phrases, sayings, idioms and expressions at

Break a leg

Posted by Rainer Schlipp on February 24, 2004

In Reply to: Break a leg US origin? -- psych approach posted by Mahesh Viswanathan on February 21, 2004

: "good luck" makes you feel as though luck is on your side, so you can do less than you should -- and this in fact is likely to raise your confidence and lower your performance (latter possibly), whereas "break a leg" will help wih the former and suppress the latter type of feeling with its inherent negative connotation.

: : : : : : Hi can you please help me find the meaning ang origin to this phrase .

: : : : : It means "Good luck!"

: : : : : Used by U.S. actors (though it may have originated in England or Germany) to wish each other well just before they go on stage. Actors have a superstition that saying "Good luck" straightforwardly would tempt the gods to subvert the wish by making something bad happen (paraphrased from Eric Partridge, "A Dictionary of Catch Phrases American and British").

: : : : Another theory was suggested by a poster here on Phrase Finder. He said "break a leg" is a wish that the audience will be so excited that they will stomp and break the leg/foot rest on back of the seats.

: : : I thought it was the result of the audience cheering and the actors coming back on stage with the women doing a curtsy consisting of a slight lowering of the body with bending or breaking of the knees.

: : : From the Word Detective with some more detail on ESC's post:

: : : "Eric Partridge explains that he favors the theory that "break a leg" originated as a translation of a similar German catchphrase "Hals- und bienbruch," with which German actors wish their colleagues "a broken neck and a broken leg." The German phrase seems to have begun life among aviators, possibly during World War I, and gradually spread to the German theatre and then to the British and American stages.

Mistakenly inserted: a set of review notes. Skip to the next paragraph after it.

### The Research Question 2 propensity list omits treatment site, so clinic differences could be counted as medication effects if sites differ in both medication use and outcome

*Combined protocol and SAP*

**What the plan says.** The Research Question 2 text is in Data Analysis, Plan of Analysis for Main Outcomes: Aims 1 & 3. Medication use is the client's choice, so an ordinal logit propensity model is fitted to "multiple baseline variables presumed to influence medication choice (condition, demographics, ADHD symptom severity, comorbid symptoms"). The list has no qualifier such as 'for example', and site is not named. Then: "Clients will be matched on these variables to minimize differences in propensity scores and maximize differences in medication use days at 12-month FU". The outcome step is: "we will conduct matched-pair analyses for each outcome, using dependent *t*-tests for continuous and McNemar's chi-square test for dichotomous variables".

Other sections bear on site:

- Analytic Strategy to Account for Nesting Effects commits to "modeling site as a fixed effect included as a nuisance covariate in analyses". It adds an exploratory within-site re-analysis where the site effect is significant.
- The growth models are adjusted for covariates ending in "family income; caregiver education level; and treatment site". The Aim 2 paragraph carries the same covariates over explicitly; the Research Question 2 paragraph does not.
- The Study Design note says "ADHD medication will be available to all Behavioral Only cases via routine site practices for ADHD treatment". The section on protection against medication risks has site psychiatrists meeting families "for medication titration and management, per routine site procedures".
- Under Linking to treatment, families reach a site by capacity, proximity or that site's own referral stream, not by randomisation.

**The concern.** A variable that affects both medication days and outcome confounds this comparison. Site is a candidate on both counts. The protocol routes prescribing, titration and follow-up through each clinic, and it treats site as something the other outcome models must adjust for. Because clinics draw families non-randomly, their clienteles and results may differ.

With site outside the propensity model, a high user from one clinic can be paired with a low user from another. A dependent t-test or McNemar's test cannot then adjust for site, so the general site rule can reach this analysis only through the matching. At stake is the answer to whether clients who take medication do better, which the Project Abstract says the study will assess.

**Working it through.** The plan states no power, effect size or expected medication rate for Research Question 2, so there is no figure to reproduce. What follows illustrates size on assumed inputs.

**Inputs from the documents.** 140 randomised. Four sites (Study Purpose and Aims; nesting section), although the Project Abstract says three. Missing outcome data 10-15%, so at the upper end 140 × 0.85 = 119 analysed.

: : : Popular folklore down through the ages is full of warnings against wishing your friends good luck. To do so is to tempt evil spirits or demons to do your friend harm. Better to outwit the demons by wishing your friend bad fortune.

: : : One of the more colorful theories about the origins of the phrase is that "break a leg" is a reference to the assassination of President Abraham Lincoln in Ford's Theatre in Washington, D.C., by John Wilkes Booth, an actor, in 1865. In attempting to flee the scene, Booth jumped from Lincoln's box to the stage, breaking his leg. The fact that actors didn't start wishing each other good luck by saying "break a leg" until more than 50 years after Lincoln's assassination makes this an unlikely source."

: :
: : Ooh - you tease!

: : I've seen some little billy-goats sneaking over your bridge whilst you're on here...

Eric Partridge is quite right. The phrase was used (and probably coined) by German fighter
pilots during World War One. Meaning: A broken
leg or a broken collar-bone is the least you
can expect if shot down. But, you will survive
and come home.
The phrase is common enough in the German language and does not specifically applý to actors.
RAF aviators might have picked up the phrase
during the war.